The basil on my allotment is just beginning to go to flower, so not wanting to waste it, I’ve picked some and made a delicious pesto. The basil was originally from one of those pot you get from the supermarket, divided and planted into the ground. It’s amazing how much more intense the flavour becomes once it has been in the ground for a few months and if your lucky one or two pots will last you all summer.
Homemade pesto is a doddle to make especially if you have a small food processor . You can also use one of the hand held stick blenders which works OK or even make it in a pestle and mortar by bound the ingredients together until blended but frankly that’s just too much effort for me.
After washing the leaves, shake them dry. i find this easiest to do by placing them in a tea towel, gathering it up to enclose then shaking this. If the leaves are too wet it may make your pesto a little lack flavour.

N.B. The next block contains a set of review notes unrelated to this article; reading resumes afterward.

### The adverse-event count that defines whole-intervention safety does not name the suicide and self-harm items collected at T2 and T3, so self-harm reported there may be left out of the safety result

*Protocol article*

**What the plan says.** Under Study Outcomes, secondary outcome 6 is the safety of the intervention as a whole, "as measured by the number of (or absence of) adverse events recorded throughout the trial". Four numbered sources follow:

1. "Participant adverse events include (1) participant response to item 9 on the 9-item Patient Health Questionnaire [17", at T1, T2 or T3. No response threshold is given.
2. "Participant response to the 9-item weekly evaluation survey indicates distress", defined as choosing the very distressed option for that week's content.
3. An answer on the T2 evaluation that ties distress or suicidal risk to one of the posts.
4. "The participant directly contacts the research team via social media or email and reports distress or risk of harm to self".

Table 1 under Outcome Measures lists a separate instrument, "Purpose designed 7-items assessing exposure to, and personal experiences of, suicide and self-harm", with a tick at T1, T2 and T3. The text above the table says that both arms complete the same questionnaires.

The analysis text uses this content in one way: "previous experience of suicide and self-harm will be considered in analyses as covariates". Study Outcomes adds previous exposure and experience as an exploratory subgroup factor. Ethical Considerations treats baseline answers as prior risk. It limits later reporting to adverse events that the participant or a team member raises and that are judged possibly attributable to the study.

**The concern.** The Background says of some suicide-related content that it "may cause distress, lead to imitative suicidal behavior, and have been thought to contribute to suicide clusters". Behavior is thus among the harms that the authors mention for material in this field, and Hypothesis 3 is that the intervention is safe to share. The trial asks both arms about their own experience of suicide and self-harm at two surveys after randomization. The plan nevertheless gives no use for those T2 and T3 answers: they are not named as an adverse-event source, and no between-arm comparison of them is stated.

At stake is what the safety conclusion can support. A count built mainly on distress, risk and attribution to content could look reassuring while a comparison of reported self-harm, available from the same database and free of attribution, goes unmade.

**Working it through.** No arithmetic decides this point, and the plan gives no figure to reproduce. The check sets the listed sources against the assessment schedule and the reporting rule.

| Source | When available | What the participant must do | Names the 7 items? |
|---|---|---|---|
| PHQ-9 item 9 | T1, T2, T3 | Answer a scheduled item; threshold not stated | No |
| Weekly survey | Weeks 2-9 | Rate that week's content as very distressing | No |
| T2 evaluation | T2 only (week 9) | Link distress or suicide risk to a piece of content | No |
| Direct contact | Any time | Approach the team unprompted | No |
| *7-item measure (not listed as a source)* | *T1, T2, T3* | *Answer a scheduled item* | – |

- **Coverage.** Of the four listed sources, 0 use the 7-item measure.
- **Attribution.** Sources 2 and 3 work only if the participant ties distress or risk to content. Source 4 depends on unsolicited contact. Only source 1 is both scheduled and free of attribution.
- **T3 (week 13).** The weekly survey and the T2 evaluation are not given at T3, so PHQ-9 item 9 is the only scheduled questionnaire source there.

Grate the Parmesan finely
Place the washed basil leaves , cheese and toasted pinenut in the food processor.
Chop the basil finely. Do this in short bursts so that you do not over – process. The mixture should still have some texture. Add the oil and that’s it
- 50 g pinenuts
- 1 clove garlic crushed
- 75 g basil leaves washed
- 30 g Parmesan cheese grated
- about 125 ml olive oil extra virgin or
- cold pressed rapeseed oil
Toast the pine nuts in a dry frying pan until pale golden, shaking the pan frequently so that they do not burn. As soon as they are pale golden tip onto a plate and allow to cool.
Place the toasted pine nuts, garlic, lemon juice, basil and cheese in food processor and blitz until finely chopped.
Add the oil and blitz again briefly to blend. Season to taste with a little salt.
That's it the pesto is now ready to use, alternatively transfer to a sterilized jar, level the top and pour over a little extra oil to cover. Store in the refrigerator for up to 1 week.
Recipe NotesYou can use this basic recipe to make other flavoured pesto, such as rocket, watercress or coriander pesto, although this classic basil pesto remains my firm favourite.